(also mentioned:a new Western called Maverick starring some unknown named Garner.)
Thank you, Kimberly-looking forward to more in this series.

Posted By Sergio : January 24, 2013 9:49 pm

K

You did it again. Those TV movies of the week were essentially the equivalent of B movies back in the 70′s. Quickly made and shot genre movie running 75 minutes (without commercials) but many of them are real gems

One of my absolute favorites was The Secret Night Caller in which The Brady Bunch’s Robert Reed plays a family man addicted to making obscene phone calls to women he knows. There’s one scene in the film where he’s at a stop light and a car and a car with a beautiful woman behind the wheel comes up besides him and he fantasizes getting out of the car and making love to her in the front seat.

Here’s a clip from the beginning: http://www.youtube.com/watch?v=DhHp53c0fbY

But Spielberg’s Duel is a flat out classic

Posted By Sergio : January 24, 2013 9:49 pm

K

You did it again. Those TV movies of the week were essentially the equivalent of B movies back in the 70′s. Quickly made and shot genre movie running 75 minutes (without commercials) but many of them are real gems

One of my absolute favorites was The Secret Night Caller in which The Brady Bunch’s Robert Reed plays a family man addicted to making obscene phone calls to women he knows. There’s one scene in the film where he’s at a stop light and a car and a car with a beautiful woman behind the wheel comes up besides him and he fantasizes getting out of the car and making love to her in the front seat.

Here’s a clip from the beginning: http://www.youtube.com/watch?v=DhHp53c0fbY

But Spielberg’s Duel is a flat out classic

Posted By shadowsandsatin : January 24, 2013 11:32 pm

I bought “Trilogy of Terror” and “Maybe I’ll Come Home in the Spring” as Christmas presents for myself this year! Loved your post.

Posted By shadowsandsatin : January 24, 2013 11:32 pm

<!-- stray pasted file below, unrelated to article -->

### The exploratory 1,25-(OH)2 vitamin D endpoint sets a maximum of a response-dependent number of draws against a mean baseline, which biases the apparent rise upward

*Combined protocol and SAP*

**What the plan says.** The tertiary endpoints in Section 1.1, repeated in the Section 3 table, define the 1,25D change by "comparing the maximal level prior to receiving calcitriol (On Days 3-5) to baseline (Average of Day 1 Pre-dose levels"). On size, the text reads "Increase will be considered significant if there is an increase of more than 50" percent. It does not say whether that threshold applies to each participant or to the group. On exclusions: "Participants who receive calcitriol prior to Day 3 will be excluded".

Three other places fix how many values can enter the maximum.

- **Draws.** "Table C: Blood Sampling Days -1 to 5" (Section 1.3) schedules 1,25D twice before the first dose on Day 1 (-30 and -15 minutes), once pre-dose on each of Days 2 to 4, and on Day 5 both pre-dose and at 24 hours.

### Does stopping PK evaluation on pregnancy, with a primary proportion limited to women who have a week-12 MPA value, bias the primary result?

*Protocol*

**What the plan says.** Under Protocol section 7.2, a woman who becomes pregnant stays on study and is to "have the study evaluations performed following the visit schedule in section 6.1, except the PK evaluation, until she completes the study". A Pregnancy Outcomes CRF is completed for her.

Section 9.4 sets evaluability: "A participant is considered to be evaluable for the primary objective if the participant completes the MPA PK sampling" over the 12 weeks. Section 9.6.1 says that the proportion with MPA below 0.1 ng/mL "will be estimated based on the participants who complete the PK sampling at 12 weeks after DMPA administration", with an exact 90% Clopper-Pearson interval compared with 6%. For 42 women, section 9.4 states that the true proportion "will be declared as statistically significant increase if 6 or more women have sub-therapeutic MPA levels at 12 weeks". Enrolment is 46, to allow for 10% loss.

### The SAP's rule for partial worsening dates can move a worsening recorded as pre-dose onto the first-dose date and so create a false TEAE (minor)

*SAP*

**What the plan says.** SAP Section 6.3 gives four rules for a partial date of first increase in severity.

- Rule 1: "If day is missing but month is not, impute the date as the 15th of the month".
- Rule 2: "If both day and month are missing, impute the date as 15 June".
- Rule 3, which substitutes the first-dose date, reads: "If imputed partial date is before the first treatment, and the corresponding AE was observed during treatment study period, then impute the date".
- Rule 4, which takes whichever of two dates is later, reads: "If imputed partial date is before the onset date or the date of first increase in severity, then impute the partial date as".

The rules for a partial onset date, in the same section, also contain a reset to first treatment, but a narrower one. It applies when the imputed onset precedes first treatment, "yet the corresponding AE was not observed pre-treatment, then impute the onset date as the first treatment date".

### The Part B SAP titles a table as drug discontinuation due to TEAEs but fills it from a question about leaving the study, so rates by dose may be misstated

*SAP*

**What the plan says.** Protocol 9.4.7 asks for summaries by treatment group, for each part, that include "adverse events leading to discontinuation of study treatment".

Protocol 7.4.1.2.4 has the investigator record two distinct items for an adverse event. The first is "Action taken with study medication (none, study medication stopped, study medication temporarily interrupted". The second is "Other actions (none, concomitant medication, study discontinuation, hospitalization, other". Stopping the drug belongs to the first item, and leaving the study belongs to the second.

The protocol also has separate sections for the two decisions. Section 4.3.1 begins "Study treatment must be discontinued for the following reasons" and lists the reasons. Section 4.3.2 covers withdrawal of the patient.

I bought “Trilogy of Terror” and “Maybe I’ll Come Home in the Spring” as Christmas presents for myself this year! Loved your post.

Posted By Kimberly Lindbergs : January 25, 2013 1:41 am

Thanks for all the feedback! It’s nice to know that there are lots of other folks who appreciate the ‘Golden Age of the Telefilm’ as much as I do. I wish ABC would relaunch the Movie of the Week. I’m sure it would be a success. There are plenty of talented aging actors willing to work as well as young Spielberg-wannabes eager for an opportunity to show the world what they can do.

Posted By Kimberly Lindbergs : January 25, 2013 1:41 am

Thanks for all the feedback! It’s nice to know that there are lots of other folks who appreciate the ‘Golden Age of the Telefilm’ as much as I do. I wish ABC would relaunch the Movie of the Week. I’m sure it would be a success. There are plenty of talented aging actors willing to work as well as young Spielberg-wannabes eager for an opportunity to show the world what they can do.

Posted By ratzkywatzky : January 25, 2013 3:35 am

Very excited to find out about these books, and looking forward to your posts! My favorite was always A Little Game. There was a big debate in my 6th grade class about whether The House That Would Not Die was scarier than Crowhaven Farm. Tribes also caused a sensation among us 6th-graders. Still remember the eerie chant of the title words of LoveHateLove. Somebody should sample that. And there was one with a family that decides to chuck it all and go on the road to see America that really got to me. Sounds now like it was probably a failed pilot. I’m also a big fan of Maybe I’ll Come Home in the Spring. It truly was a weird kind of golden era.

Posted By ratzkywatzky : January 25, 2013 3:35 am